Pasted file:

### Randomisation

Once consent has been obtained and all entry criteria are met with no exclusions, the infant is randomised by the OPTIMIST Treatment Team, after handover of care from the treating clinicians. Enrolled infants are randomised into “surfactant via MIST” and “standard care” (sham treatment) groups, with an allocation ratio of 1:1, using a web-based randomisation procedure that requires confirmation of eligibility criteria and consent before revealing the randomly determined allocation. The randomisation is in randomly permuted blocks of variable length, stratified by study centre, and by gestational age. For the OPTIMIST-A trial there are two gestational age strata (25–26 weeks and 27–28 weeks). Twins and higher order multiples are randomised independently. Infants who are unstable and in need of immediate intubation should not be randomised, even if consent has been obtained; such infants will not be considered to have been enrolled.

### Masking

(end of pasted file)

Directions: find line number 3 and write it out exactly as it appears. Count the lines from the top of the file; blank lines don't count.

### Masking